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Attacks on Christian Life and Property in Pakistan

Have you ever taken the time to sit down and contemplate the deafening silence of Western governments and media in the face of continuing persecution of Christians in Pakistan? Consider the following e-mail excerpts,1 written by a Pakistani Christian and distributed on July 31:

I am writing these words very late at night. It is 2 a.m., and I am watching the live coverage of 45-50 Christian homes burning in the village of Korian, some 18 miles from Faisalabad. It is being reported on the Express News TV that 25 Christian homes with all their belongings are completely destroyed while another 20-25 are partially burned. It is stated that a mob of armed Muslim men attacked the village of Korian and set the houses on fire. Even the animals belonging to Christians have roasted in the fire. There are reports of injuries and deaths but no casualty details are available yet. Persecution of the Christian community is growing by the day in Pakistan. On July 5, 117 Christian families were attacked in the village of Bahamaniwala. Their houses were also destroyed, and belongings were looted while women and children trying to escape were attacked with acid. The situation is grave in Korian. The Christian community has lost everything. They are desperate for help. As usual, the police and authorities have not acted in time. Please pray for the people in Korian… They need shelter, food, clothing, and everything needed for living.

How much attention will this report receive in the pages of the New York Times, the Washington Post, the London Guardian and the Times? Will it be featured by CNN, the BBC World Service, or the French TV5Monde? If the story is reported by these media outlets, will it merely receive a fleeting mention as they hurry on to more newsworthy items?2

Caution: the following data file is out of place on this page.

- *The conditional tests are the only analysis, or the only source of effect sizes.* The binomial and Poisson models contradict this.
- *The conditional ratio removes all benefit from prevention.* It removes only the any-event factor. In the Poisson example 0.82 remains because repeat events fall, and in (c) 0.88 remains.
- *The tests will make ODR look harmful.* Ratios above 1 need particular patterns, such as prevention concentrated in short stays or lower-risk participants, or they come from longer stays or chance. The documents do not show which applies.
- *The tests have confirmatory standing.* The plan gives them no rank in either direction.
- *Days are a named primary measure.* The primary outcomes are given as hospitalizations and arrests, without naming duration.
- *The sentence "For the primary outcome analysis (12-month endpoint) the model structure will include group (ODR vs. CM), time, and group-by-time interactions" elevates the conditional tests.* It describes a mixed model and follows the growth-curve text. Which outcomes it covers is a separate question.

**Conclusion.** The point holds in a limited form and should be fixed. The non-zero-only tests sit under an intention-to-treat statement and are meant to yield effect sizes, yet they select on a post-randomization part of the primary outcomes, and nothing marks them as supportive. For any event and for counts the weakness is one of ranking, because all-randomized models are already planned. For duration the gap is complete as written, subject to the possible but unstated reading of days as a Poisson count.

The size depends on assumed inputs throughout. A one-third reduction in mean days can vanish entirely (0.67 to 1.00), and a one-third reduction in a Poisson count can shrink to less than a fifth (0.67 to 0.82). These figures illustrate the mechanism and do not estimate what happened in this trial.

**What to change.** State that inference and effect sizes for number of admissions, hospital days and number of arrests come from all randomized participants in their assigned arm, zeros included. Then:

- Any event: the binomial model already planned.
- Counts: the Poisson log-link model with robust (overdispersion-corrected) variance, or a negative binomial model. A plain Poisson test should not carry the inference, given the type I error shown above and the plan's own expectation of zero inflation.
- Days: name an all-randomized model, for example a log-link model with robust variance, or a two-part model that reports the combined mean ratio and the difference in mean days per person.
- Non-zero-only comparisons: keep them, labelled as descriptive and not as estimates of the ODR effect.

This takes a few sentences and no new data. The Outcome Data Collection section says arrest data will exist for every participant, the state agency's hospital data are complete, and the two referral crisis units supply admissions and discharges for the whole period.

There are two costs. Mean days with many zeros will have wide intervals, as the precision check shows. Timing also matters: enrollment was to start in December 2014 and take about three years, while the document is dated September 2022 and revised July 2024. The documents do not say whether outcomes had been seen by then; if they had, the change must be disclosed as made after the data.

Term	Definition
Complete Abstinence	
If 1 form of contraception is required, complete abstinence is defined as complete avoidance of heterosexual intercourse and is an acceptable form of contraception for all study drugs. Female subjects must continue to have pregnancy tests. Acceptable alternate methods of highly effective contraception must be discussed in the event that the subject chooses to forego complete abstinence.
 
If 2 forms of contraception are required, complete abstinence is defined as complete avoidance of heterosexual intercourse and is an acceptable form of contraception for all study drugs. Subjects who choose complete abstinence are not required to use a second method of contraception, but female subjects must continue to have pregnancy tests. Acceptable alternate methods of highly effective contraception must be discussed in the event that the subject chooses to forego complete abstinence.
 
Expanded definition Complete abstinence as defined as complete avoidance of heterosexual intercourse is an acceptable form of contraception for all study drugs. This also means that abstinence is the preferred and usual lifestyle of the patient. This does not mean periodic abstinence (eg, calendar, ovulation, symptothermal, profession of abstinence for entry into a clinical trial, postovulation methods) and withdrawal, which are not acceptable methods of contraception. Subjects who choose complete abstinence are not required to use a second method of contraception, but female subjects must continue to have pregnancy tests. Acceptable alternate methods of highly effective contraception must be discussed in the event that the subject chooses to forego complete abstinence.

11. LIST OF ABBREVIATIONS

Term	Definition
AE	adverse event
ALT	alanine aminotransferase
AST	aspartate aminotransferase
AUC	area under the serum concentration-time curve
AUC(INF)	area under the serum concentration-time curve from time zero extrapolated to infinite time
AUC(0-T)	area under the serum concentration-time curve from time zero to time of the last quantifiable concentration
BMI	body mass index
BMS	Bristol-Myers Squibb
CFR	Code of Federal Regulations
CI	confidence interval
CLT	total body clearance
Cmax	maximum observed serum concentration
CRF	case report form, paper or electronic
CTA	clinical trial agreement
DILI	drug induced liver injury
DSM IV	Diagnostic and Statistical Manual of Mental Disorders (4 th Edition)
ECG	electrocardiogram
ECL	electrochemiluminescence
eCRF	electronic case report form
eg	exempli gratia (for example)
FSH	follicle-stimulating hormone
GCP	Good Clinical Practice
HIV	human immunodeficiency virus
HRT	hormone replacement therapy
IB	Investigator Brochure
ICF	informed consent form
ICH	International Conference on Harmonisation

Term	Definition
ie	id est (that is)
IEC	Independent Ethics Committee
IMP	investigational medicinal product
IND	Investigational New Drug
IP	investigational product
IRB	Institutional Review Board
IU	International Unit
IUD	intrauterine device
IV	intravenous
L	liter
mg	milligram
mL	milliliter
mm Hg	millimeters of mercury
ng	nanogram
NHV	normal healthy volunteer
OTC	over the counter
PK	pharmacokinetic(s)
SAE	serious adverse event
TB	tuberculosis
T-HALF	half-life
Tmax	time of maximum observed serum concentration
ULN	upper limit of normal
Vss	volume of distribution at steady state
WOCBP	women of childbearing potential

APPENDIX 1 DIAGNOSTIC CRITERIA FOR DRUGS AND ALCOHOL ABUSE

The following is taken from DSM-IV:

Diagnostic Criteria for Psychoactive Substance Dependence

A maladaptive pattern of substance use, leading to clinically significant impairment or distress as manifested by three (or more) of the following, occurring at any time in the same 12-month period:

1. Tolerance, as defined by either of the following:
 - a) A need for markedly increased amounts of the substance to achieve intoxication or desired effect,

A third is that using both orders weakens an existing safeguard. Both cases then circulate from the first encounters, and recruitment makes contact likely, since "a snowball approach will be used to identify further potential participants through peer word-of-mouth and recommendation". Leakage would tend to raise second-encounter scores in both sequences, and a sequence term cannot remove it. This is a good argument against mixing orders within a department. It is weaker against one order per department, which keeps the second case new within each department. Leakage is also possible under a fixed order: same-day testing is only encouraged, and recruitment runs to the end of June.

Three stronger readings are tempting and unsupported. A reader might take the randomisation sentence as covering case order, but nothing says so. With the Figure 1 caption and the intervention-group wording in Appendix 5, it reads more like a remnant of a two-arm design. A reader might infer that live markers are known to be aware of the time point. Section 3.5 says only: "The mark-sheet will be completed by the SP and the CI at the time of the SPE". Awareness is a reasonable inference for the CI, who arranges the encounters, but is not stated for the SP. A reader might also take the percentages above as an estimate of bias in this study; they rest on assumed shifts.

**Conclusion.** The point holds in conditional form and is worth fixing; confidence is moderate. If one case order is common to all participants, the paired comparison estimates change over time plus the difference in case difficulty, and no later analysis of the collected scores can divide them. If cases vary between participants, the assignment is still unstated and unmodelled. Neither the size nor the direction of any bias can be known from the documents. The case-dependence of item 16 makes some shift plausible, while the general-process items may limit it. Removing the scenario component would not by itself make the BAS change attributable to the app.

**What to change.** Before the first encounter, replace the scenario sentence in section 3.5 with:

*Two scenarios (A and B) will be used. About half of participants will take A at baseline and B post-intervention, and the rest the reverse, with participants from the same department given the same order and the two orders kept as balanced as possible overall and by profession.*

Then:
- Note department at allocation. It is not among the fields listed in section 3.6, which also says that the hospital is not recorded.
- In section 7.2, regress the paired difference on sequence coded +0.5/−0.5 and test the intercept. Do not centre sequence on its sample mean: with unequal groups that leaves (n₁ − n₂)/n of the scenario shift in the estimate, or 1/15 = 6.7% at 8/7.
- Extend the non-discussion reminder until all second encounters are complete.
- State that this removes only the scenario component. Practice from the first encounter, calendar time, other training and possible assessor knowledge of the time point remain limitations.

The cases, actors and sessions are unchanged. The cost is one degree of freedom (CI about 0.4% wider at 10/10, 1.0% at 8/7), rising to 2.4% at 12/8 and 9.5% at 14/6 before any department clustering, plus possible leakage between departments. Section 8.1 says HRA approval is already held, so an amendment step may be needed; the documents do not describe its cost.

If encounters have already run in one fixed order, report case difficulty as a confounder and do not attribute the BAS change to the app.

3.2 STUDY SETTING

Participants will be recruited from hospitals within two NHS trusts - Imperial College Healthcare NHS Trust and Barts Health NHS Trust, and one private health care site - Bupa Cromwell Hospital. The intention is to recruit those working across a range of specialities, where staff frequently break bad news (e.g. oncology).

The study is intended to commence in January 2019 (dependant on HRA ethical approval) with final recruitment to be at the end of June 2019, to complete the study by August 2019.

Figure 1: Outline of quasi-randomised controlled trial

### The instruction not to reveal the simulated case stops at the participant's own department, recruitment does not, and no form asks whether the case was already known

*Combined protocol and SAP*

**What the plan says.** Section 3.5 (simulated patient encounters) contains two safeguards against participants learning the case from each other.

The reasons for the lack of interest among Western media outlets—and governments—in such continuing persecution of Christians in Pakistan (and Egypt, and the Sudan, and parts of Indonesia, and so forth) are several. First, such Christian communities are in a faraway place, beyond the daily reality of most of the readers or viewers, who are of utmost concern to the Western media—and politicians. Second, gone are the days when Westerners automatically identified with distant Christians as their brothers in faith, while Muslims around the world are brought up to consider their fellow believers in other countries as part of their community. Third, and with reference to both Western governments and populations, it is awkward to acknowledge publicly that Christians are being persecuted by Muslims. Stories about Islamophobia—unreasoned hostility towards Muslims—are far more comfortable discussion points than Westophobia—unreasoned hostility towards the West—or Christophobia—unreasoned hostility towards Christians (especially by Muslims). Such is the fruit of a suffocating blanket of cultural relativism that says, “Who are we to judge? That’s their culture. Christians are upsetting it.”

None of the above should dissuade Christians in the West from taking up the cause of their persecuted Pakistani brothers and giving it the ongoing attention that is unlikely to come from Western media and governments. This might take the form of letters to newspapers or politicians, or simply sharing news of these unfortunate events with friends and neighbors. It might also take the form of offering moral and financial support to Pakistani Christians via human rights agencies that are speaking on behalf of the persecuted.3


The English grammar and style has been edited for improved understanding without any changes being made to the content of the message.


This is indeed what happened. See the following relevant reports: “6 Christians Killed in Riots in Pakistan,” New York Times Website, August 1, 2009, (accessed August 4, 2009); Ben Quinn, “Six Christians Burned Alive in Pakistan Riots,” The Guardian Website, August 2, 2009, (accessed August 4, 2009); “Pakistan: Police Patrol Streets after Christians Murdered,” CNN Website, August 2, 2009, (accessed August 4, 2009); “Pakistan Christians Die in Unrest,” BBC News Website, August 2, 2009, (accessed August 4, 2009).


For example, Barnabas Fund, Compass Direct, Christian Solidarity Worldwide, or non-confessional agencies such as Human Rights Watch.